Part 15 AM and FM Station Operation / Music licensing concerns
« on: September 26, 2022, 1555 UTC »
I realize probably 95% of part 15 hobbyist don't bother with paying music royalties, and in certain cases it's not even a requirement. But for those utilizing part 15 as a mean of public performance and are concerned about being 100% legal, then a reliable source of information on the subject can be reviewed in the publication "Use of Copyrighted Music on College and University Campuses" (Campus Stations are part 15 operations too)

Part 15 AM and FM Station Operation / What has become of NOUOs?
« on: September 26, 2022, 1403 UTC »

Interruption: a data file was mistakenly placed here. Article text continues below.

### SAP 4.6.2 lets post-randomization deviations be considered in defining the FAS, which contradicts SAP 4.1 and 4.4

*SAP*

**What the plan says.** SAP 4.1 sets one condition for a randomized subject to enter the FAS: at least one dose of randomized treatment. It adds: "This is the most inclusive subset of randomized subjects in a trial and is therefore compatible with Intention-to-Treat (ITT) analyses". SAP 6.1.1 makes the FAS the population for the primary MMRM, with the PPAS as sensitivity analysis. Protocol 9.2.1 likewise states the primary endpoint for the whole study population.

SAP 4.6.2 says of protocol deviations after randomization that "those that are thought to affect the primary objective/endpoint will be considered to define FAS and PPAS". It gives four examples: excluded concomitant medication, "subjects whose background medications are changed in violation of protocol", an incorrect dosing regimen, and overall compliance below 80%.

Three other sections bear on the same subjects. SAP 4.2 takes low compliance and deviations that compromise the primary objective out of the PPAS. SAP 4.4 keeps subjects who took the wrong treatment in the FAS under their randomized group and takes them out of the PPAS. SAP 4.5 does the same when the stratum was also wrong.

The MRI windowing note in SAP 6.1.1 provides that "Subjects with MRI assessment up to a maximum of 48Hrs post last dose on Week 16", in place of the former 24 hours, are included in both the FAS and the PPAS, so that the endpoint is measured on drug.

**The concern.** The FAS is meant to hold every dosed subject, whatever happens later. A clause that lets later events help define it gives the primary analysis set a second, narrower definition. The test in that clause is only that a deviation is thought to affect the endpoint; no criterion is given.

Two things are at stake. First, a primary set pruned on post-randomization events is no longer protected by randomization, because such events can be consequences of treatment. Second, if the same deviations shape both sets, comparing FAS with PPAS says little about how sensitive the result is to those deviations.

About 2 years ago I noticed there had been only 1 AM NOUO since November 2016, which was odd when you consider there had been an average of 6 to 12 NOUO citations per year since 2002. (There's a list of them at http://part15lab.blogspot.com/2014/04/nouo-notices-of-unlicensed-operation.html

 I hadn't looked in awhile, so today decided to comb through the FCC database http://transition.fcc.gov/eb/FieldNotices/ and discovered two curiosities; It used to be that you could search back 10 years, but now you can search back as far as the year 2000.. But only up to the year 2019 - There's nothing after 2019! Not for AM or FM!

Did I miss something? Has the FCC quit making this information public knowledge    since the pirate war began or something?

In this video this guy explains why this cheap laptop is good for Ham radio and a good alternative to a rasgberry pi....

Cheap $60 laptop Actually Good for Ham Radio